Author Topic: Hrakka vs Hrakkar  (Read 8338 times)

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Hrakkar

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Hrakka vs Hrakkar
« on: May 18, 2011, 04:47:23 pm »
I just got back from a train trip to/from Denver, Colorado (train broke down in the middle of nowhere-- both engines failed! Stock without power for 11 hours, until we were towed into Elko, NV by a freight engine.) I used this time to read GoT cover-to-cover, so now I can more fully understand what is discussed here.

One question though-- The word for 'white lion' given in the dictionary is hrakka The word in the book (2 places) is hrakkar. What is the difference? (no clue on the grammar page) Is one word right over the other? Should my user name be Hrakkar instead of Hrakka?
« Last Edit: May 18, 2011, 11:40:14 pm by Hrakka »
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ingsve

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Re: Hrakka vs Hrakkar
« Reply #1 on: May 18, 2011, 05:49:46 pm »
Good question. It would seem that the spelling might have been confused with hranna so that the /r/ was dropped at some point. We would have to ask Lajaki about that: Was that just a mistake or did you get the word hrakka from somewhere else where the /r/ is dropped?
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Hrakkar

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Re: Hrakka vs Hrakkar
« Reply #2 on: May 18, 2011, 11:39:42 pm »
Hrakka is from Lajaki's dictionary. I just checked the wiki dictionary, and it is hrakka there as well.
« Last Edit: May 18, 2011, 11:53:10 pm by Hrakka »
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ingsve

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Re: Hrakka vs Hrakkar
« Reply #3 on: May 19, 2011, 12:17:08 am »
If you look at the Original Corpus page on the wiki: http://wiki.dothraki.org/dothraki/Original_Corpus you'll see that he uses the word hrakkar so it might be a mistake that has been repeated from one place to another.
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Hrakkar

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Re: Hrakka vs Hrakkar
« Reply #4 on: May 20, 2011, 01:33:20 am »
How would one go about getting this corrected? Also, it it easy to change ones' username?
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ingsve

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Re: Hrakka vs Hrakkar
« Reply #5 on: May 20, 2011, 01:46:14 am »
How would one go about getting this corrected? Also, it it easy to change ones' username?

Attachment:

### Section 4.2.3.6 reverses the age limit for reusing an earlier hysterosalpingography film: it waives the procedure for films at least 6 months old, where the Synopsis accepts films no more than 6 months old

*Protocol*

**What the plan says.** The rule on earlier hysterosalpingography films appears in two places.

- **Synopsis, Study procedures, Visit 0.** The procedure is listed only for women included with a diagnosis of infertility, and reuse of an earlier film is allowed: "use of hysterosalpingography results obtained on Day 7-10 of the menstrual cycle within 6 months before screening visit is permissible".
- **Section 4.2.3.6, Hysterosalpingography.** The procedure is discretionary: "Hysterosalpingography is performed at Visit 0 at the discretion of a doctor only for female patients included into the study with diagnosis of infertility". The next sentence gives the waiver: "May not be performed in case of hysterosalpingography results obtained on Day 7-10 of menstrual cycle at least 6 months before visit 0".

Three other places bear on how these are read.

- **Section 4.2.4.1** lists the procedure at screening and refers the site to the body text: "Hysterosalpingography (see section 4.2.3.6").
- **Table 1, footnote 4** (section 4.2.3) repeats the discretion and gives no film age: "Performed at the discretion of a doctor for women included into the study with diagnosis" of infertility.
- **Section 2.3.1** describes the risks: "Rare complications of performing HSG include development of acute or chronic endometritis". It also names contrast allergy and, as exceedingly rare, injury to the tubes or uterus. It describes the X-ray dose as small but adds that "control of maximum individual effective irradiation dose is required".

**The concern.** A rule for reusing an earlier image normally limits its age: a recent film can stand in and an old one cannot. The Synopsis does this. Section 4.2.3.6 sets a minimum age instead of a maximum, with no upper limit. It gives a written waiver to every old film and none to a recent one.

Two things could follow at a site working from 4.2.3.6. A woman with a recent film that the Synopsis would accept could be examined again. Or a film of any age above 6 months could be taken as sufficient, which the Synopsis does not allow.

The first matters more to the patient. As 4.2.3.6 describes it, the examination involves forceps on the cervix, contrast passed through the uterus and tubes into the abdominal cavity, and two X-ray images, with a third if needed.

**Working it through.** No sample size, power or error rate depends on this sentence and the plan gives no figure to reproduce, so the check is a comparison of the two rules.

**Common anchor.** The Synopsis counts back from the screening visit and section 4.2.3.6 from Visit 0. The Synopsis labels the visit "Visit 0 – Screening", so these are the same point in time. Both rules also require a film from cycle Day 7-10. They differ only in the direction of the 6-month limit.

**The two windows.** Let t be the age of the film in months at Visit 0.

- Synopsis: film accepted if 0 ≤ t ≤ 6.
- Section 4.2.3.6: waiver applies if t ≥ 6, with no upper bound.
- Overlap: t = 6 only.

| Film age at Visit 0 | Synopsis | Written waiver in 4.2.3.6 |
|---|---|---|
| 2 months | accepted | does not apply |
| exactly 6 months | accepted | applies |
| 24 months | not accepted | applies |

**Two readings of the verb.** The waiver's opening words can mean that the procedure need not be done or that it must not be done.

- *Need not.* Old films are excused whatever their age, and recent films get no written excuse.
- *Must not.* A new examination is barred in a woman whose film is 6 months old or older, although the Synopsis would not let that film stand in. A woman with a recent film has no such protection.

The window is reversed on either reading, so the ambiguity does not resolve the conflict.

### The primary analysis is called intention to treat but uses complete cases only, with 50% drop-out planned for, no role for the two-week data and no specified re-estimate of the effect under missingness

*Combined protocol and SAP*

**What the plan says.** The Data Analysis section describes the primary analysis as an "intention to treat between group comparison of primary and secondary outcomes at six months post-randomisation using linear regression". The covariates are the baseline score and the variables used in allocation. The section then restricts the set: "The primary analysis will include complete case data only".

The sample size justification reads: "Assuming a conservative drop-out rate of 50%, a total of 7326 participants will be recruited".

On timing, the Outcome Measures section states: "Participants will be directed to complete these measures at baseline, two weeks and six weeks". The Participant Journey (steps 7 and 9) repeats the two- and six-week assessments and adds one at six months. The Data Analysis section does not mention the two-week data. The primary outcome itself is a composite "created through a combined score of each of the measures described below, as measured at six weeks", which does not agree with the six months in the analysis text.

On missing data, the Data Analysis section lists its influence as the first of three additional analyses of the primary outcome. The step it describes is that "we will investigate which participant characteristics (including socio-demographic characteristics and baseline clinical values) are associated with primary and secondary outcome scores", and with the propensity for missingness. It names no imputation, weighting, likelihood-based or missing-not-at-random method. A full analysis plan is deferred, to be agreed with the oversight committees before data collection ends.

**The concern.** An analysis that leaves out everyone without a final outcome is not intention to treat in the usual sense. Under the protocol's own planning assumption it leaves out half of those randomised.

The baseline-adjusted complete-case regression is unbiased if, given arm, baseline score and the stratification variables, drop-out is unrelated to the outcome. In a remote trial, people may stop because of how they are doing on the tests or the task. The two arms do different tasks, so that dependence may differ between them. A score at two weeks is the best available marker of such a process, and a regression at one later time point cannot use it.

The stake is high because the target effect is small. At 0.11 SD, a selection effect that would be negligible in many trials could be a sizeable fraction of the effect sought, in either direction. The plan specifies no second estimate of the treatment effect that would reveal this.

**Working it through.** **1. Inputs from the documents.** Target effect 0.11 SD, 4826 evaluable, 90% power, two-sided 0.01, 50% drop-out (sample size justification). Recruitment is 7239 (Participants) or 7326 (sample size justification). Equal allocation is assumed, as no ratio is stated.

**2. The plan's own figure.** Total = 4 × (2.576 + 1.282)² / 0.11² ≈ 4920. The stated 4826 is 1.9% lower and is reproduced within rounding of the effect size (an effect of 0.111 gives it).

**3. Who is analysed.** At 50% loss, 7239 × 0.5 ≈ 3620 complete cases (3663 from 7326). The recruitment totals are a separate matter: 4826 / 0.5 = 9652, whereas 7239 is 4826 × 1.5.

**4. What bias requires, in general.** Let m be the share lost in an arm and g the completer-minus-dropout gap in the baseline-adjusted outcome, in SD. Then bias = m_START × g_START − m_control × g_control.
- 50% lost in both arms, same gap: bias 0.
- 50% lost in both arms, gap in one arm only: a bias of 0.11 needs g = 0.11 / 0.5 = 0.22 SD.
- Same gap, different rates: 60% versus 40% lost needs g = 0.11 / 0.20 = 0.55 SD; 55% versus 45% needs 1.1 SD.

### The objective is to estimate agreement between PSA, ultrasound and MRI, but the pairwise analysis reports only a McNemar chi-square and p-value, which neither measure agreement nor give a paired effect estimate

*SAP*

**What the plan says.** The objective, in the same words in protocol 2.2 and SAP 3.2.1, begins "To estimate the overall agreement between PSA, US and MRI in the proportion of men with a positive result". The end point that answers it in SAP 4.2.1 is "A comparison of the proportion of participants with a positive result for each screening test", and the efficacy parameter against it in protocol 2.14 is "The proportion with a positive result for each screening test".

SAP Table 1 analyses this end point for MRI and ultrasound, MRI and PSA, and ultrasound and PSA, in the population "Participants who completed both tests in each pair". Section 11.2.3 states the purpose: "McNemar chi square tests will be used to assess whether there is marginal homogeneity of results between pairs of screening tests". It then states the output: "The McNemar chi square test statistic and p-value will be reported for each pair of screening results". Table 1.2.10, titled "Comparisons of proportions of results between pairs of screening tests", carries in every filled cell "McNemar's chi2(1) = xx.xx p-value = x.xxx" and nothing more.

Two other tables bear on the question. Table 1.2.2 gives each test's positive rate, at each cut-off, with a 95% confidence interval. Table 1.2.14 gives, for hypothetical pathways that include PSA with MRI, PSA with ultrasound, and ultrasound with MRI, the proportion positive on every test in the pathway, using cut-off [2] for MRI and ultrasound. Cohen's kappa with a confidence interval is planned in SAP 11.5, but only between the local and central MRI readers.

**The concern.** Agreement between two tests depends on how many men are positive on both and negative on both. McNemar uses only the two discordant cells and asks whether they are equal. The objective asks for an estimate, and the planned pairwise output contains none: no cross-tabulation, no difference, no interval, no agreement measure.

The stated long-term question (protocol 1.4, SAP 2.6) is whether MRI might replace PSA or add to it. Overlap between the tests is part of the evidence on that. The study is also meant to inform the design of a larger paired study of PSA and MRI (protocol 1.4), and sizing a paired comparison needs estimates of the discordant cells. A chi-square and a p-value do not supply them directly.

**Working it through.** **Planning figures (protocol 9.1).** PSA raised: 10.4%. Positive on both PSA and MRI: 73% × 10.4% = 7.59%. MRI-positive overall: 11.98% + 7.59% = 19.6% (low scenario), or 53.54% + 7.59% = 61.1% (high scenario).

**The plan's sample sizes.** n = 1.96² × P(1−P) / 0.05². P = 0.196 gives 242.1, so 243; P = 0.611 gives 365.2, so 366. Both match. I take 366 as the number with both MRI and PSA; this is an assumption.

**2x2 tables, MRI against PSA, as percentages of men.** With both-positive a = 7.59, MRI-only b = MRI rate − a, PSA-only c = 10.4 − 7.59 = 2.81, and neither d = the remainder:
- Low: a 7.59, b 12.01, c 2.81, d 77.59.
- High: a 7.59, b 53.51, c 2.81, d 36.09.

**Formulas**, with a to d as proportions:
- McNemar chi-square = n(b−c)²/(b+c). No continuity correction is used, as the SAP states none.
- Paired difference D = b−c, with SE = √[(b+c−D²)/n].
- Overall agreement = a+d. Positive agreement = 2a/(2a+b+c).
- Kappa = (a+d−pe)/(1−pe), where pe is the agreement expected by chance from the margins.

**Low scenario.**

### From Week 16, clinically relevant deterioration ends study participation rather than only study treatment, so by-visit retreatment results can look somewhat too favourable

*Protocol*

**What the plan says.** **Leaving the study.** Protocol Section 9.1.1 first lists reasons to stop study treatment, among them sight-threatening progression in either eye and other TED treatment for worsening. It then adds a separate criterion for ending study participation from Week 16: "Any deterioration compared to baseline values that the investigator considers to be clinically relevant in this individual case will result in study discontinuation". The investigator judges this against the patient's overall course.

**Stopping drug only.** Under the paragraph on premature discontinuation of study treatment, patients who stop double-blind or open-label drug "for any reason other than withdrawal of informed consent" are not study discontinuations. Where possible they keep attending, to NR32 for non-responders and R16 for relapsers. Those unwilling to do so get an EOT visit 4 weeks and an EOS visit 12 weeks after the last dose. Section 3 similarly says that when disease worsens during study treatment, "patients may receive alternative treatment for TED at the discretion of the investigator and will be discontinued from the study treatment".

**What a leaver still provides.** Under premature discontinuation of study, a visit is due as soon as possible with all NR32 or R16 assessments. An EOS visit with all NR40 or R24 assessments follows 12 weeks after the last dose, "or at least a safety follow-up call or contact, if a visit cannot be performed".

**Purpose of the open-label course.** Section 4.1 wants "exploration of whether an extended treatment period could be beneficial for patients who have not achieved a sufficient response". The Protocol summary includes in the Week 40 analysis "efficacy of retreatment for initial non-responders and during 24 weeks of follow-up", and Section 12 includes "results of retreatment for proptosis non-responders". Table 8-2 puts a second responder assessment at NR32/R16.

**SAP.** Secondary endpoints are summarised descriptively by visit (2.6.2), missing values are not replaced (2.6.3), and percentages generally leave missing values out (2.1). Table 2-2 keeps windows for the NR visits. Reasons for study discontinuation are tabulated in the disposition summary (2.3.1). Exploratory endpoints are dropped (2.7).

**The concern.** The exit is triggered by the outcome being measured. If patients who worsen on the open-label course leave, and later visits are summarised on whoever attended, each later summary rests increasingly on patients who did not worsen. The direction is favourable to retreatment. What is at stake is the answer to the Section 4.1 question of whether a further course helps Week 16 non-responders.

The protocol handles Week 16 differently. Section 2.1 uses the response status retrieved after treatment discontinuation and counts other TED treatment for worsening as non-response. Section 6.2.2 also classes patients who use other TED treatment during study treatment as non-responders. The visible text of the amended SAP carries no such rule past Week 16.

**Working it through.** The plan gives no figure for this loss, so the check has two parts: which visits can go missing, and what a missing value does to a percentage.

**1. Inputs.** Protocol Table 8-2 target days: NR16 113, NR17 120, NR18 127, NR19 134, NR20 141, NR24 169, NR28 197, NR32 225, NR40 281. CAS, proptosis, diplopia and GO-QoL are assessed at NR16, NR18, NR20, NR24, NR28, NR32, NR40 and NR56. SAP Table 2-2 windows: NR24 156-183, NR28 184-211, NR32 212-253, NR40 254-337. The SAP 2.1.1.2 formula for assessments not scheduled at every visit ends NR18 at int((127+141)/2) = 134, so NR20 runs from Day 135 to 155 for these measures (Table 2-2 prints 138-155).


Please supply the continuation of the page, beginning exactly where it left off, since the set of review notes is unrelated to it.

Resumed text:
Well, we can ask David about it.

I think you should be able to switch your username in your profile settings.
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ingsve

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Re: Hrakka vs Hrakkar
« Reply #6 on: May 20, 2011, 04:12:30 am »
David confirms that it should be hrakkar.
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Hrakkar

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Re: Hrakka vs Hrakkar
« Reply #7 on: May 21, 2011, 02:04:32 am »
David confirms that it should be hrakkar.

That was easy to fix. (I am assuming that this would syllabify as hrak-kar?
Thanks for asking DP about this.
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ingsve

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Re: Hrakka vs Hrakkar
« Reply #8 on: May 21, 2011, 02:42:24 am »
David confirms that it should be hrakkar.

That was easy to fix. (I am assuming that this would syllabify as hrak-kar?
Thanks for asking DP about this.

I would guess so depending on how you would pronounce that. I don't think you hear the /k/-sound twice as in a stutter. It's more like a long /k/-sound if that makes sense.
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Qvaak

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Re: Hrakka vs Hrakkar
« Reply #9 on: May 21, 2011, 03:50:45 am »
Quote
I don't think you hear the /k/-sound twice as in a stutter. It's more like a long /k/-sound if that makes sense.

Yeah. We double consonants like p, k and t in Finnish (Finnish is very close to Estonian, which I think Peterson has mentioned as one of the inspirations) and it's likely that goes the same way in Dothraki. More than stutterlike real doubling it's just a very short pause and then the plosive sound, like hra'kar. Only not quite. Actually you close the air flow, then give a shortest pause and then release the plosive, so yeah, it's pretty accurately described as a long k-sound.

At least this is how I think I do it. I'm no phonologist and can not quickly find any source to corroborate my explanation.
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Hrakkar

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Re: Hrakka vs Hrakkar
« Reply #10 on: May 21, 2011, 10:38:39 am »
Quote
I don't think you hear the /k/-sound twice as in a stutter. It's more like a long /k/-sound if that makes sense.

Yeah. We double consonants like p, k and t in Finnish (Finnish is very close to Estonian, which I think Peterson has mentioned as one of the inspirations) and it's likely that goes the same way in Dothraki. More than stutterlike real doubling it's just a very short pause and then the plosive sound, like hra'kar. Only not quite. Actually you close the air flow, then give a shortest pause and then release the plosive, so yeah, it's pretty accurately described as a long k-sound.

At least this is how I think I do it. I'm no phonologist and can not quickly find any source to corroborate my explanation.

Hmmm... every conlanger seems to like Estonian! I have a good friend at work who speaks Estonian fluently. I'll ask him about that. In any case, this is helpful. (The extra r at the end of hrakkar makes for a much more challenging pronunciation!)
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Qvaak

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Re: Hrakka vs Hrakkar